Revista Mexicana Ciencias Agrícolas   volume 11   number 7   September 28 - November 11, 2020



Distribution of profits in temporary associations of investors of land
capital and machinery in agriculture

Marcos Portillo Vázquez1

Dora Ma. Sangerman-Jarquín

Rocío Ramírez Jaspeado1

1Postgraduate in Agricultural Economics-Chapingo Autonomous University. Mexico-Texcoco Highway km 38.5, Chapingo, State of Mexico. Mexico. CP. 56230. (; 2Valle de México Experimental Field-INIFAP. Los Reyes-Texcoco Highway km 13.5, Coatlinchan, Texcoco, State of Mexico, Mexico. CP. 56250. Tel. 01 800 0882222, ext. 85353.

§Corresponding author:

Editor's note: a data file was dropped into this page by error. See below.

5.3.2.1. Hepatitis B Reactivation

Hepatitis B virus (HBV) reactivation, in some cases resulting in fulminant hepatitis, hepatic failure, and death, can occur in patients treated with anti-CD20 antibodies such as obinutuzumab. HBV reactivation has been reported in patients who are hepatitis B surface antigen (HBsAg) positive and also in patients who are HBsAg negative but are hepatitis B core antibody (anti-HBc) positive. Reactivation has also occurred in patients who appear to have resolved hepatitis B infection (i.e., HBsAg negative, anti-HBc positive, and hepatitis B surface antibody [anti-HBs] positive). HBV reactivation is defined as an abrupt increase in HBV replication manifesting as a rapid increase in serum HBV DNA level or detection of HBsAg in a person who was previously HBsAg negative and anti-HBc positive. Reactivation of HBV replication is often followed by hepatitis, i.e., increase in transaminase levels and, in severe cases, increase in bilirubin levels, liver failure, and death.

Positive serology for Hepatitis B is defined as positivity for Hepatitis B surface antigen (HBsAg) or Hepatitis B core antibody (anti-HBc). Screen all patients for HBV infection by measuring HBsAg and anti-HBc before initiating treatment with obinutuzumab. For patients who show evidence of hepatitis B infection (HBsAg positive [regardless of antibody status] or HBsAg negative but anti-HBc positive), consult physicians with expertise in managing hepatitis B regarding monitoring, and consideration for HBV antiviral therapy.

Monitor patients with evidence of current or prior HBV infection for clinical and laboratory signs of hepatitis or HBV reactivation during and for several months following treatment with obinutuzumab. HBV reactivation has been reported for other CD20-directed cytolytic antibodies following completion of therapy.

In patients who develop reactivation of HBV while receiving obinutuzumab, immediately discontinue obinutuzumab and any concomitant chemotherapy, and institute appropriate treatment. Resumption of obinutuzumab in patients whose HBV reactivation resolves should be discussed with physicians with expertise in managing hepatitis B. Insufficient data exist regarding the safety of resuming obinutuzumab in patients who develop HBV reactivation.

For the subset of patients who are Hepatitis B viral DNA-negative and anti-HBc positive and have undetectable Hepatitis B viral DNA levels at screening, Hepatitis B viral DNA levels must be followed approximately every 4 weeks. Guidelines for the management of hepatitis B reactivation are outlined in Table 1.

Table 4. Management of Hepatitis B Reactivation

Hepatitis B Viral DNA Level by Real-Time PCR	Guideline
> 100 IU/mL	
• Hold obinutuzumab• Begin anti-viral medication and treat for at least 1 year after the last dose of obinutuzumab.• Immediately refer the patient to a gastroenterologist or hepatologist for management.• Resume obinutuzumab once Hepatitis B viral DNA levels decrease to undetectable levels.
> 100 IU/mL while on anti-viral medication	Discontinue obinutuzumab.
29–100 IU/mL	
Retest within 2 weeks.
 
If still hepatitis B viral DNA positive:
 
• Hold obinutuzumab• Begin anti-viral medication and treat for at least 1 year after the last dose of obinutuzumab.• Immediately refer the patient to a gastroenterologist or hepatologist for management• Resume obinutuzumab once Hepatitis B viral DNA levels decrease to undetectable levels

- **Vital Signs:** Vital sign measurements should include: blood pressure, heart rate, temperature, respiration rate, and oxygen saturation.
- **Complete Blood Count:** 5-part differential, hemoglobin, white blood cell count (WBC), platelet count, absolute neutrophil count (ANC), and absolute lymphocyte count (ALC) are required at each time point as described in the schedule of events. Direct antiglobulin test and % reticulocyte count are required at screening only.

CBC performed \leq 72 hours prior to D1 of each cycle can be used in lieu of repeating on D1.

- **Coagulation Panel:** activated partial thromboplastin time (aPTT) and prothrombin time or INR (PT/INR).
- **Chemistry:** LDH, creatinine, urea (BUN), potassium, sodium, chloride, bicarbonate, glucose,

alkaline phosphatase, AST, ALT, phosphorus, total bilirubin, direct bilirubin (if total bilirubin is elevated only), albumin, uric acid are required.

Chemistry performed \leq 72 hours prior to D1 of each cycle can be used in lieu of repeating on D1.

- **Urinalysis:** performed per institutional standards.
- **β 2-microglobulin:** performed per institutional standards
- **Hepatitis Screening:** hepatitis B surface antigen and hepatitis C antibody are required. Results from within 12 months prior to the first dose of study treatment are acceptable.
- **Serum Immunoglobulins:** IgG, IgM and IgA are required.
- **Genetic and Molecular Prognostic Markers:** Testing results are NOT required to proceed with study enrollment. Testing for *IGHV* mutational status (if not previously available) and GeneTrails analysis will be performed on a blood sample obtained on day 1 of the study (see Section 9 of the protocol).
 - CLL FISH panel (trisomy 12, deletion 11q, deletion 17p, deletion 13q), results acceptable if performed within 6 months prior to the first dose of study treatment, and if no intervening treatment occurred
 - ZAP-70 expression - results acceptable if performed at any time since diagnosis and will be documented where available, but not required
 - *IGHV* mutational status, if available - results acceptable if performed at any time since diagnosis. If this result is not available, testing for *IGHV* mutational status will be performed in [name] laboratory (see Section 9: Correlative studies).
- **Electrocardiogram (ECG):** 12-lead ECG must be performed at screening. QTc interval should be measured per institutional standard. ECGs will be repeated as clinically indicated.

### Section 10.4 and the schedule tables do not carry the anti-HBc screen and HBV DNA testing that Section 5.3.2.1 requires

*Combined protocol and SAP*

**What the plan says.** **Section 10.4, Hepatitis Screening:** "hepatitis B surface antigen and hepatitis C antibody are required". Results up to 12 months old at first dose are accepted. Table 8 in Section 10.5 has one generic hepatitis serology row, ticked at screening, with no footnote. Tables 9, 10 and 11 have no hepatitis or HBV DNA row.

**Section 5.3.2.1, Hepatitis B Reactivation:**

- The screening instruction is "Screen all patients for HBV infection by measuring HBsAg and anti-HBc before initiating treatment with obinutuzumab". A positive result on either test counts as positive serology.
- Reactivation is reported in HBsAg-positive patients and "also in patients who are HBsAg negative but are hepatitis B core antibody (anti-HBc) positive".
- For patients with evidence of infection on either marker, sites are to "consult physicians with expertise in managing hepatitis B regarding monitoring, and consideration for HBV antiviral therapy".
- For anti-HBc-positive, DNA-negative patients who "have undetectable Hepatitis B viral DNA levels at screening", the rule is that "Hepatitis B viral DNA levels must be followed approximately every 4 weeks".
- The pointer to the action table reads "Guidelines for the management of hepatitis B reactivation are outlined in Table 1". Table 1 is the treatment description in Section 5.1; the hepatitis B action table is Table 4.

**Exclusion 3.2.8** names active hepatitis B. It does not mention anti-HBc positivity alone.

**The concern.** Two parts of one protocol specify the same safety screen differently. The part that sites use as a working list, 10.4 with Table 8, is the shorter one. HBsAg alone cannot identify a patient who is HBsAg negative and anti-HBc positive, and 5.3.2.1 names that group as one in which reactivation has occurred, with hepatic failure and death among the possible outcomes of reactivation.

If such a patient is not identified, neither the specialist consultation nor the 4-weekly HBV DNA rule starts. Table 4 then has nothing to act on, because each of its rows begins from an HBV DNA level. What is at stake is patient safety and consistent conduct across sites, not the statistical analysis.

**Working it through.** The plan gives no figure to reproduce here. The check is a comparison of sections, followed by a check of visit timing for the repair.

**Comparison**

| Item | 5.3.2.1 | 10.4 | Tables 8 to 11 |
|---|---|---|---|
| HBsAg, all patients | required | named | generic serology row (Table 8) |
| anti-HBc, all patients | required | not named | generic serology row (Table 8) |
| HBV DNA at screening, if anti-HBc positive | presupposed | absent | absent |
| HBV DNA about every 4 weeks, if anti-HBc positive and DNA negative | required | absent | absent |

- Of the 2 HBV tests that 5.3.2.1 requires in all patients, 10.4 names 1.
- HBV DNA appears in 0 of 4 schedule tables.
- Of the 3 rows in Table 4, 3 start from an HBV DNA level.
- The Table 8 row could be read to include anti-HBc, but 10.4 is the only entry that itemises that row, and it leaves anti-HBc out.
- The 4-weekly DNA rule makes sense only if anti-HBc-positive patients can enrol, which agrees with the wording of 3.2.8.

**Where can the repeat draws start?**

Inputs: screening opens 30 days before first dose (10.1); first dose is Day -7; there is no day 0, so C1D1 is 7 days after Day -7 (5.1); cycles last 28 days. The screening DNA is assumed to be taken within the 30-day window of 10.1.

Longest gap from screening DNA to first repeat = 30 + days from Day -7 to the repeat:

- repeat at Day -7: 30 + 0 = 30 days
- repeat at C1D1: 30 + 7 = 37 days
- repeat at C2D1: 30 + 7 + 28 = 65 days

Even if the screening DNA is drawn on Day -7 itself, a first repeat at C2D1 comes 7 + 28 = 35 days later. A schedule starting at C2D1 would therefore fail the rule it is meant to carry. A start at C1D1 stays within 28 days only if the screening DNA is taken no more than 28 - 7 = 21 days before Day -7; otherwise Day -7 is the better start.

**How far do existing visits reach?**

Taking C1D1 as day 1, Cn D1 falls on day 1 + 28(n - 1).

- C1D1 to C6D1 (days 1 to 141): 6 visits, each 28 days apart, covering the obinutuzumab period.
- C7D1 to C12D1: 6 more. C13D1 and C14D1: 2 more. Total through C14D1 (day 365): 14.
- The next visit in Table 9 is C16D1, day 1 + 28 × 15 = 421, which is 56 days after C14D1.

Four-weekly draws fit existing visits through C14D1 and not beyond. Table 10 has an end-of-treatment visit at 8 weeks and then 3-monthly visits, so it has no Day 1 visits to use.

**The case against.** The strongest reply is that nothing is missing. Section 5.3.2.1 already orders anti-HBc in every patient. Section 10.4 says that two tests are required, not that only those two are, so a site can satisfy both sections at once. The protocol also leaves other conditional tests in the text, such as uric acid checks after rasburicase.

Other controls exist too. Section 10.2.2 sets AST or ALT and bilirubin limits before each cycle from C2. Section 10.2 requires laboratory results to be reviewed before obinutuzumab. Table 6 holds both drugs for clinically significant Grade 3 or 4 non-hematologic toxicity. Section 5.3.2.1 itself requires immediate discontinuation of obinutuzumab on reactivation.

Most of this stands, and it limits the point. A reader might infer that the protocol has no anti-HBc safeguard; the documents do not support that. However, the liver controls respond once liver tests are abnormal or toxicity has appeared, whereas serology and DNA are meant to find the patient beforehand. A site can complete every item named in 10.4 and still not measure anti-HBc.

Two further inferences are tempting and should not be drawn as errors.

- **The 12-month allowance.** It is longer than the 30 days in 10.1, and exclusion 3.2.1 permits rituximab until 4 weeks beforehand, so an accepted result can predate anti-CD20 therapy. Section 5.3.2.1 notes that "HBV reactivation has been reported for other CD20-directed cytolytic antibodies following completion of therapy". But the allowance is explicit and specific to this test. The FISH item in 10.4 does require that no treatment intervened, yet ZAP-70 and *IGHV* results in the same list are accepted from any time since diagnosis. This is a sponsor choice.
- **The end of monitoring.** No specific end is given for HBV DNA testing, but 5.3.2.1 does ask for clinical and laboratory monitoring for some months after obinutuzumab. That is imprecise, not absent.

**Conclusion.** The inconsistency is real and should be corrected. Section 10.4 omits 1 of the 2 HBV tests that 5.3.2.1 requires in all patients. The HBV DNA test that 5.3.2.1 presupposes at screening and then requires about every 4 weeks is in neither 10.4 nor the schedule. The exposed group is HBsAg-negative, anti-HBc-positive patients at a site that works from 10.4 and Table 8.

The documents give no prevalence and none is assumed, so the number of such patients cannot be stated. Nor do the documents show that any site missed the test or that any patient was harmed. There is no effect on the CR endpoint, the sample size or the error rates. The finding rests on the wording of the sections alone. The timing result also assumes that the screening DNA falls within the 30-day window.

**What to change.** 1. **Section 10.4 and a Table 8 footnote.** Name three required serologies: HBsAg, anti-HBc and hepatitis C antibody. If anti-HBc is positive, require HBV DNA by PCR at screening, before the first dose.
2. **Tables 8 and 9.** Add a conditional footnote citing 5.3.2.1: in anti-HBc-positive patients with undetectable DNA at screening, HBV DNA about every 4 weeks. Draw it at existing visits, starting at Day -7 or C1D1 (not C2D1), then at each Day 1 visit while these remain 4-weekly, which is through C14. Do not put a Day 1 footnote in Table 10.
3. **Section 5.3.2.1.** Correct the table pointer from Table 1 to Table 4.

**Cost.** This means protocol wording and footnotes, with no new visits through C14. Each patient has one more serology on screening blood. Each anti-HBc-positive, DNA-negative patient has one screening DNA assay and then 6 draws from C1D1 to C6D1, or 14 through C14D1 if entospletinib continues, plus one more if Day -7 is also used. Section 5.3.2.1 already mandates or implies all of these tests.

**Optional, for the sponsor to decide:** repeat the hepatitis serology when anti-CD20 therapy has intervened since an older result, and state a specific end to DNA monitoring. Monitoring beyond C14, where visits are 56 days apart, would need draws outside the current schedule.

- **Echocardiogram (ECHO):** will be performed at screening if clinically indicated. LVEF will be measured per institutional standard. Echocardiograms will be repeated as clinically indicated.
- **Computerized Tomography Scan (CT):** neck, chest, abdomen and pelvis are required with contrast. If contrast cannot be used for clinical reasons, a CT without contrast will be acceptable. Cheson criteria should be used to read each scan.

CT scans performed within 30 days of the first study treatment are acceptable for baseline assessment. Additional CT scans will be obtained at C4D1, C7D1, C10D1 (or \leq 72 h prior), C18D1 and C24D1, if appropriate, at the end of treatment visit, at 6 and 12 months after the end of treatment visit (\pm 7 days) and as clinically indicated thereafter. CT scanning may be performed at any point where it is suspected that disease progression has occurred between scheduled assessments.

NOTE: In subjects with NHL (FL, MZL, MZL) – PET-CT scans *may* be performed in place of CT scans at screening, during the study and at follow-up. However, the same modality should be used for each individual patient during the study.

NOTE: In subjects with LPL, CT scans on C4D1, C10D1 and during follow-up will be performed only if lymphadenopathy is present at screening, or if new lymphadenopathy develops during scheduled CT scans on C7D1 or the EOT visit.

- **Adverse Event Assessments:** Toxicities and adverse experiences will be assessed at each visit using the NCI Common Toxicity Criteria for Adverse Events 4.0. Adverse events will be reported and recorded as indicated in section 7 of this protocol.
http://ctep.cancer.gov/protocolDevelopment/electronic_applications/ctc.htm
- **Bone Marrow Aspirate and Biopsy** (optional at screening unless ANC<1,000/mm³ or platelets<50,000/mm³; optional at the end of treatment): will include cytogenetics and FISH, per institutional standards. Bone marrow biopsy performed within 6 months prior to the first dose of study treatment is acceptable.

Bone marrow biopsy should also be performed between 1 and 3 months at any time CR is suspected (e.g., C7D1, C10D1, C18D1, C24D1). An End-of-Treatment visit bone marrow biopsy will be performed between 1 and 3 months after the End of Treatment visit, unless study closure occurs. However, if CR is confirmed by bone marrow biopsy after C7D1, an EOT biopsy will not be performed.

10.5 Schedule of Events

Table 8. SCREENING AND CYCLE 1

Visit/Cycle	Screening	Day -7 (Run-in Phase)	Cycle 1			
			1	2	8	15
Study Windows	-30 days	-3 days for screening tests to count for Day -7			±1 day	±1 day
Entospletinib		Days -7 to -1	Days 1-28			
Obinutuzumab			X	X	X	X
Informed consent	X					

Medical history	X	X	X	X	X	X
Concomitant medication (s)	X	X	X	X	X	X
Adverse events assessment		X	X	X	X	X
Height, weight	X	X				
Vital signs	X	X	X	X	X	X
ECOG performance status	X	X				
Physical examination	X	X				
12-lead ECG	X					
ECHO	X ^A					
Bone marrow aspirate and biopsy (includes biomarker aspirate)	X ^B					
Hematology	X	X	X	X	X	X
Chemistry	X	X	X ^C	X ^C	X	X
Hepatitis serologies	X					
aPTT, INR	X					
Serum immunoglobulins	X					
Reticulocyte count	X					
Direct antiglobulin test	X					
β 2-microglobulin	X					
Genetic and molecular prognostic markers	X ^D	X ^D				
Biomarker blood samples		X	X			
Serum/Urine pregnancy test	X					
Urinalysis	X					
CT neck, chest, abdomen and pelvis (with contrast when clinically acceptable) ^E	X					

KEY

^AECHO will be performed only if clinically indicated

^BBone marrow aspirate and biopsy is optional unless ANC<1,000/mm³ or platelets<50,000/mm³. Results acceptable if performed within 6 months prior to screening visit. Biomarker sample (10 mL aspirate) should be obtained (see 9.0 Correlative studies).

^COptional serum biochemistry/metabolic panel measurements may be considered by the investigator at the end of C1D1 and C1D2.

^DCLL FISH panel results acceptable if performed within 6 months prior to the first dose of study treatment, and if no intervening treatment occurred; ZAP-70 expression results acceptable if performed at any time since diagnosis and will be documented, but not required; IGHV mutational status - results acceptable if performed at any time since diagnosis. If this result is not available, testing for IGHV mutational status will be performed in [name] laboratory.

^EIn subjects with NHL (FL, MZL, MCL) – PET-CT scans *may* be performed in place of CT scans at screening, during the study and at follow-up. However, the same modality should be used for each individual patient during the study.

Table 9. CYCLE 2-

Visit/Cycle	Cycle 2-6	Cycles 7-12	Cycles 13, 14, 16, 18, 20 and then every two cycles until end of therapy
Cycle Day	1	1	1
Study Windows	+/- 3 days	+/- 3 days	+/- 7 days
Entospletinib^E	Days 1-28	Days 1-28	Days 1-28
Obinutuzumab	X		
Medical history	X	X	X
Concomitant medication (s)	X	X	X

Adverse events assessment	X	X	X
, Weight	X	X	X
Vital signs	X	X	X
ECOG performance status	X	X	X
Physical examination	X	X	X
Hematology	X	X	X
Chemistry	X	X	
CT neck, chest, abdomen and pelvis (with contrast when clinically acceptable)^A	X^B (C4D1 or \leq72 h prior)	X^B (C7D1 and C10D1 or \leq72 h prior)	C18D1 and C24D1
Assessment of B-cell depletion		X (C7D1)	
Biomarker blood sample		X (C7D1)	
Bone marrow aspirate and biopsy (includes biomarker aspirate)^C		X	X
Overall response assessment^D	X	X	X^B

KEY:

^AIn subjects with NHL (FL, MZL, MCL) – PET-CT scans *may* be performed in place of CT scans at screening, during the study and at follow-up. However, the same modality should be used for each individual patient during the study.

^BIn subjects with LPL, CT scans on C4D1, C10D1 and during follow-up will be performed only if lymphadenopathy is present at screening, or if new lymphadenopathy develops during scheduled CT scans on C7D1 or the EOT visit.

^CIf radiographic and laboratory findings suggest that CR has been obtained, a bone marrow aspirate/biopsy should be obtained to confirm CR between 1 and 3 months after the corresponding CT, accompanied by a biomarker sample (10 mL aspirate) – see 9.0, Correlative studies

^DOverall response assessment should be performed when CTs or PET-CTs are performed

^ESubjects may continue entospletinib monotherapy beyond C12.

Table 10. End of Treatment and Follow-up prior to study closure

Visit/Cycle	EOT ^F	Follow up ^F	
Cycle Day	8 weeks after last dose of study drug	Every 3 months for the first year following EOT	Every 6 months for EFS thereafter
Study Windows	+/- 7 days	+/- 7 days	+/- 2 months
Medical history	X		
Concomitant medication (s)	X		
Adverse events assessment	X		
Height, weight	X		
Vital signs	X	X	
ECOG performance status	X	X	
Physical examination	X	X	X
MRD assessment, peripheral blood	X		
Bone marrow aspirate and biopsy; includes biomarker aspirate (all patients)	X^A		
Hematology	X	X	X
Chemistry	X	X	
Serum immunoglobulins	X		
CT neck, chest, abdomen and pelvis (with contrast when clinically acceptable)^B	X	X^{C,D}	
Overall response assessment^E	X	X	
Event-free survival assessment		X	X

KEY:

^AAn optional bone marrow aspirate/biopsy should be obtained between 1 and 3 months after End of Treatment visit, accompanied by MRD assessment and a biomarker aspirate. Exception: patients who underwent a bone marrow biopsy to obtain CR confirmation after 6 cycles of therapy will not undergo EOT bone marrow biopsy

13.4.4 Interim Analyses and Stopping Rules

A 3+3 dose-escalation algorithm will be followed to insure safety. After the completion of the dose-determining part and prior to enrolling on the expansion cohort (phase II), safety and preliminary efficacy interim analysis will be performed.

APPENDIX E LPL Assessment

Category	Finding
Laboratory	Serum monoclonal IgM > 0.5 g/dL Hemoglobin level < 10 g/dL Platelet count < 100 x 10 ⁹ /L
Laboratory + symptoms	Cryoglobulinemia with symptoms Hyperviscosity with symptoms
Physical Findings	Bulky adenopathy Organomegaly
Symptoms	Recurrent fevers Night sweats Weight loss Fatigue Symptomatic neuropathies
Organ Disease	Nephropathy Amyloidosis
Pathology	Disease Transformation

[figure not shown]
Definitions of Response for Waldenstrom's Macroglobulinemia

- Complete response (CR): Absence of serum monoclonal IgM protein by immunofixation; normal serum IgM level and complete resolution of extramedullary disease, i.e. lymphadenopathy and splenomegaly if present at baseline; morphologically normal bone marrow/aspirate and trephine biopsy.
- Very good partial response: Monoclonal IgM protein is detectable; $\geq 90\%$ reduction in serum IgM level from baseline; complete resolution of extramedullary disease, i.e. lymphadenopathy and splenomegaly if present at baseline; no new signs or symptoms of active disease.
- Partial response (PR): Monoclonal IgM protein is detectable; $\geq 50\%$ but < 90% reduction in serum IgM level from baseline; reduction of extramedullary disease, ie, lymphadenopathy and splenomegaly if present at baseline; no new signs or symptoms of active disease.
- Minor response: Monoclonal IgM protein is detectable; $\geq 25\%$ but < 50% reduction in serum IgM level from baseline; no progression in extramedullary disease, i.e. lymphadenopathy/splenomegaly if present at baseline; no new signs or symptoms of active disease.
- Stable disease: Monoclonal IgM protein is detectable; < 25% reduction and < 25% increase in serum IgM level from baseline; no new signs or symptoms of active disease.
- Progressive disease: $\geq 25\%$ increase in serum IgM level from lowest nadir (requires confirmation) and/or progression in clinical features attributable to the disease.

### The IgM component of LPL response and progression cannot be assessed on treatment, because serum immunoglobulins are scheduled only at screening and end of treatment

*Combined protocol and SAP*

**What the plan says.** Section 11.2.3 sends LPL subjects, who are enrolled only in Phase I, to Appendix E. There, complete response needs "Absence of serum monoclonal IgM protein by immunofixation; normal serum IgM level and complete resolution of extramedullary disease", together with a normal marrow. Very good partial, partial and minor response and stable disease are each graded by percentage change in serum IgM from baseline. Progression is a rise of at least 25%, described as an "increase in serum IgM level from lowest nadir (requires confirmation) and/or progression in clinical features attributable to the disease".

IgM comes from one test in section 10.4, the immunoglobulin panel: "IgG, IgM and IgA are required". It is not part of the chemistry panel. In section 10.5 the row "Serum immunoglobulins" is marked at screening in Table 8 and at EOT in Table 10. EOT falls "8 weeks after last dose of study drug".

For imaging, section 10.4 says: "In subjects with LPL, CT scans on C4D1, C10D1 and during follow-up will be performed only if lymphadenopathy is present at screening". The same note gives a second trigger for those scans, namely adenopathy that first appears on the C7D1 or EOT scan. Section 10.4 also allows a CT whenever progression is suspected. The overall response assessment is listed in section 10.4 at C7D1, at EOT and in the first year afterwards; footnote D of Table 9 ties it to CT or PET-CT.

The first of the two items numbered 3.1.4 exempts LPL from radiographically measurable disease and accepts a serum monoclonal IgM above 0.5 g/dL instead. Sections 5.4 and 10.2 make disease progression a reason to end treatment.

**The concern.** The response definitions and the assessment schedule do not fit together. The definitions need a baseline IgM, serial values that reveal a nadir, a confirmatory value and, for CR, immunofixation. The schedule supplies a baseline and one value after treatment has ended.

In rural areas there are the necessary and sufficient resources to obtain much higher yields than those currently obtained. The great problem that potentialities are not exploited is that the main productive resources are found separately in the possession of different people. The objective of the manuscript is to suggest a mathematical procedure to identify the contribution that each of the productive resources that it generates in the value of the production of the agricultural goods obtained, the study was carried out in 2018. The distribution procedure of profits is based on a linear programming method that, in addition to accurately calculating the appropriate amounts of the value of the product among the holders of productive resources, previously makes a recommendation to indicate to what extent each of the possible crops should be programmed to be carried out. In conclusion, knowing the magnitude of each of the resources is required to cultivate one hectare in each of the feasible crops and considering the total amount of each of the resources that are available. The results found are that they favor the distribution of what is generated, turning out to be the fair and appropriate distribution of profits. The data conclusions to be processed are the prices of each of the products in the market and their monetary value generated in one hectare of crop; as well as, this model constitutes a good way out to activate in the best conditions the Federal Government programs for mechanization of rural fields that have not yielded the expected results because the machinery belongs to a small group of producers and they have serious difficulties to use all their capacity because they have little land and the rest of the producers do not have the resources to rent them.